I need some suggestions for replacing the entry bulkhead

Discussion in 'Fiberglass and Composite Boat Building' started by Skua, Apr 23, 2015.

  1. Skua
    Joined: Apr 2013
    Posts: 142
    Likes: 5, Points: 18, Legacy Rep: 73
    Location: Hunt's Pier WW NJ

    Skua Senior Member

    On my boat, the entry was made up of multiple pieces of teak, fitted together, tongue and groove, with with ply fillers and large glass windows set into RTV, and held together with a few screws. Few being the really important word there. Due to the design which inclines from bottom to top 10 inches on a 60 inch rise, water rains directly onto it and drainage from the flybridge also washes over it. Over the years the door warped, and started to work the framing . As well the wet and dry cycles also opened everything up. No amount of caulk would help. After 2 years of being covered the wood shrank and gaps in the joints really opened up. I decided to rebuild this while I'm doing everything else.


    My intention is to replace the framing, center the door and install 2 smaller sliders instead of the fixed large glass panes.I would like the weather surface to be a single sheet surface, to eliminate water ingress. I think a sheet of marine ply would be quite heavy. The area covered is 64 x 96. Plainly weather resistance is a key requirement, as is cost. It certainly needs to be under a 1K, preferably half that. Also I can't find any suppliers of doors, in the size range, 24x60. I thought of fiberglass storm doors, but none are that small or are reducible due to form. Although I could make a new wood door, that runs counter to my goal of eliminating exposed wood.

    Entry bulkhead as original built.
    0809142100.jpg

    Removal of bulkhead
    0420152039.jpg

    Ideas would be appreciated!
     
  2. rasorinc
    Joined: Nov 2007
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    Location: OREGON

    rasorinc Senior Member

    Have you considered a metal sliding glass door? A 2 panel or even a 3 panel. You can also get a wood one with steel or aluminum cladding on the outside. A 3 panel would leave the opening part centered.
    Also the cladding can be finished to look like wood at the factory. A lockable door from the outside. Double pane with safety glass tinted or not, all sorts of choices.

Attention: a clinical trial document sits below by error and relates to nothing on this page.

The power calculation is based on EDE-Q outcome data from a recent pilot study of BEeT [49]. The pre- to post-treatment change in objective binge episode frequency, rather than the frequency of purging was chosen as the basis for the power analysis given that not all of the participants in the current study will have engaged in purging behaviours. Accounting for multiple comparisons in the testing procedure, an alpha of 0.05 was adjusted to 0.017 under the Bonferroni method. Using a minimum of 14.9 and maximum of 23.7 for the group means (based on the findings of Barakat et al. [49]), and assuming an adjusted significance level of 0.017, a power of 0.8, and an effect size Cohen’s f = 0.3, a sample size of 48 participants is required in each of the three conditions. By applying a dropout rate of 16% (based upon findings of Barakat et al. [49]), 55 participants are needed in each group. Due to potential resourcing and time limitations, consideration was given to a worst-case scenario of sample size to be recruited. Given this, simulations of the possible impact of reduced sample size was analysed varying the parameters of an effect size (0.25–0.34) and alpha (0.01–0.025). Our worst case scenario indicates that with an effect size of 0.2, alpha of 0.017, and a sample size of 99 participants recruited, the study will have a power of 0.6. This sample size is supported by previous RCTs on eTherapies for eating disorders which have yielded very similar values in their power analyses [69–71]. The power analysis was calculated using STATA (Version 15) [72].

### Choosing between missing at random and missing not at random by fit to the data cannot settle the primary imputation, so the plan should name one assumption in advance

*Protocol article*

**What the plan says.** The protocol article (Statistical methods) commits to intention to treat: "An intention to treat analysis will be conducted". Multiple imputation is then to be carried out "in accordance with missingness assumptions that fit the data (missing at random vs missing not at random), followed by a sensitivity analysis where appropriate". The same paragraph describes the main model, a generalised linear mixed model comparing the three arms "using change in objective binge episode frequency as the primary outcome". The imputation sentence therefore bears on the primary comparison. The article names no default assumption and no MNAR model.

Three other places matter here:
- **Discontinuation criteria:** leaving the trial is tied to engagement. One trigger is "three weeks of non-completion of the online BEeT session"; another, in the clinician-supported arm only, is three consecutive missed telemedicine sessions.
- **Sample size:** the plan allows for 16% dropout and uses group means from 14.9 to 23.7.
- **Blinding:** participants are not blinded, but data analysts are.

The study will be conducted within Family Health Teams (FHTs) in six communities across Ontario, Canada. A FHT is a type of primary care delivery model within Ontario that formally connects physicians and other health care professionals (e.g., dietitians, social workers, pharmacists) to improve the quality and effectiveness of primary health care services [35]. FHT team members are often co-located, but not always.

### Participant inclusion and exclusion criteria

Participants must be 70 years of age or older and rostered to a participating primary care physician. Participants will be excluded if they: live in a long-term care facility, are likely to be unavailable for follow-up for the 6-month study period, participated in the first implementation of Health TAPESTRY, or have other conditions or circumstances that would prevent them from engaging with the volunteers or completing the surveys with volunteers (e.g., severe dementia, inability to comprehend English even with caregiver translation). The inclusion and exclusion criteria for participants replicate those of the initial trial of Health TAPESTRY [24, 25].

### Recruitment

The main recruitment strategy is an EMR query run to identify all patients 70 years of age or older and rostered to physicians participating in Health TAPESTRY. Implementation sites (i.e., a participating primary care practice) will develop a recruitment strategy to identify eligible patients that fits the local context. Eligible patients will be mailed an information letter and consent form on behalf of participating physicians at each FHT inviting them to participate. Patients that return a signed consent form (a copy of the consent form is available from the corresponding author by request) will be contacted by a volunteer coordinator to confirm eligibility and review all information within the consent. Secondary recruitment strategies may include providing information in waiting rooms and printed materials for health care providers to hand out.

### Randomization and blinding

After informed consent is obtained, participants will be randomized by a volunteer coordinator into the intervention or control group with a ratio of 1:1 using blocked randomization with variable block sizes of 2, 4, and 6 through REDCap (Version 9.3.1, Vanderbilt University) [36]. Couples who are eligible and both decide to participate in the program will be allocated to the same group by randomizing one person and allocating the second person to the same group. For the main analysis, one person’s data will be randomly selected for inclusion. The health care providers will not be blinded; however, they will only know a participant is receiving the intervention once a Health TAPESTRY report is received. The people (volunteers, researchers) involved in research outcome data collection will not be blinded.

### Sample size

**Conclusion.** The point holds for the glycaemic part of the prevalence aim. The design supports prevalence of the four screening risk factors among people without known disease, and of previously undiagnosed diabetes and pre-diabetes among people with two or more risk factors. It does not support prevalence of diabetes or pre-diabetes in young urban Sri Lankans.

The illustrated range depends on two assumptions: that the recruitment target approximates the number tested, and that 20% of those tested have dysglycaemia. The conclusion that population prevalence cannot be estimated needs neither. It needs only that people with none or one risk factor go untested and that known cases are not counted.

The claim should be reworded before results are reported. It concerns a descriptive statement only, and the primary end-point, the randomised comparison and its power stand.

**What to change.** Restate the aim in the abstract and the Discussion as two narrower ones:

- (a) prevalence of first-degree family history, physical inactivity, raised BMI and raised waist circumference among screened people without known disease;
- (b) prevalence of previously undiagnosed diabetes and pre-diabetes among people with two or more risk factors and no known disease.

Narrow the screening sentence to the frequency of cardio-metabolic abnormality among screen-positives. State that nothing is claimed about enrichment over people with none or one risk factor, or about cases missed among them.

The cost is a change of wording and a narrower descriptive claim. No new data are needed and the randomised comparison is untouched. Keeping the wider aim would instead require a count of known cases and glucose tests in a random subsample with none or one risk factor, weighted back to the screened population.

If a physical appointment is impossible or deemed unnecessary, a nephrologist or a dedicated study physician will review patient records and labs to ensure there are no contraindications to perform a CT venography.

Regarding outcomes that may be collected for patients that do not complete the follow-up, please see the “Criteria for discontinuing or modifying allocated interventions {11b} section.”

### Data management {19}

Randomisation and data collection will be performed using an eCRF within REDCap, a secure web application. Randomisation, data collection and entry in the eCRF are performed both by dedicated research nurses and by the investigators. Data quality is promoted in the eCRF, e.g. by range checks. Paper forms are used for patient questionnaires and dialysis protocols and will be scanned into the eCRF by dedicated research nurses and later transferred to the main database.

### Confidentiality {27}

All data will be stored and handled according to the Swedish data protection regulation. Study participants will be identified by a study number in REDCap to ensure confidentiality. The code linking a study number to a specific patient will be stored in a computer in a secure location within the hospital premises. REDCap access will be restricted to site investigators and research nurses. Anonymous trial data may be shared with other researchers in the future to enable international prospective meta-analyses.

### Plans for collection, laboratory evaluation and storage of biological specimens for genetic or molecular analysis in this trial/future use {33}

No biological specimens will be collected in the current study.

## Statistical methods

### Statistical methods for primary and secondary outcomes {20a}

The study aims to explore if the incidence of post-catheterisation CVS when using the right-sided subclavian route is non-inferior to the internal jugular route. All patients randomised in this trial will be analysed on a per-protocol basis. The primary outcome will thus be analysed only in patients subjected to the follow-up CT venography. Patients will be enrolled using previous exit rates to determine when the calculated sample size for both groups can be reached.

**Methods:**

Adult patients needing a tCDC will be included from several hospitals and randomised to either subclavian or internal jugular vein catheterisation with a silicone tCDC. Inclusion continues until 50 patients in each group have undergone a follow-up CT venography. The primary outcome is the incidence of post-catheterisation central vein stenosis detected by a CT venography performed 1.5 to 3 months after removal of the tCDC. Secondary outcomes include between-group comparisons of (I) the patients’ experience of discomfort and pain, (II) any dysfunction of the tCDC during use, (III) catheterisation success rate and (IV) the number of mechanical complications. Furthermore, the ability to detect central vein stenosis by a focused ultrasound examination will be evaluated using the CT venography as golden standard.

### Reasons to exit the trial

These doors are a godsend if you have door swing problems.
     
  3. Skua
    Joined: Apr 2013
    Posts: 142
    Likes: 5, Points: 18, Legacy Rep: 73
    Location: Hunt's Pier WW NJ

    Skua Senior Member

    While it is one option, it's heavy, and I'd like to cut down on the glass. I have huge glass windows all the way around the cabin. It's like a solar furnace in the sun.
     
  4. SukiSolo
    Joined: Dec 2012
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    Location: Hampshire UK

    SukiSolo Senior Member

    Probably because someone fitted normal glass, not a type to resist solar gain. Most vehicles have some screening in their glass to resist this, so do trains, coaches, buses etc.
     
  5. rasorinc
    Joined: Nov 2007
    Posts: 1,854
    Likes: 70, Points: 48, Legacy Rep: 896
    Location: OREGON

    rasorinc Senior Member

    3 M company makes film in many colors that you can put on windows that reflects 96% to 98% of the heat generated by direct sunlight on windows back the way it came.
    Great product. Just Google 3-M. Problem solved.............
     
  6. SamSam
    Joined: Feb 2005
    Posts: 3,817
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    Location: Coastal Georgia

    SamSam Senior Member

    Think carefully about shifting the door and what your final 'floor plan' will be for the salon. A door in the wrong place combined with traffic patterns into the forward parts of the boat can cut the space up to where there is no suitable spaces for larger 'furniture' or functionality.

    Usually the flybridge deck extends a bit aft to form an 'eave' over that wall and keeps the majority of water off of it.
     

  7. Skua
    Joined: Apr 2013
    Posts: 142
    Likes: 5, Points: 18, Legacy Rep: 73
    Location: Hunt's Pier WW NJ

    Skua Senior Member

    "Usually the flybridge deck extends a bit aft to form an 'eave' over that wall and keeps the majority of water off of it."

    Unfortunately not on this one. I will be making a an overhang to help, but space is limited on the back deck, only 4 ft. Canvas or hardtop is in the future plans
     
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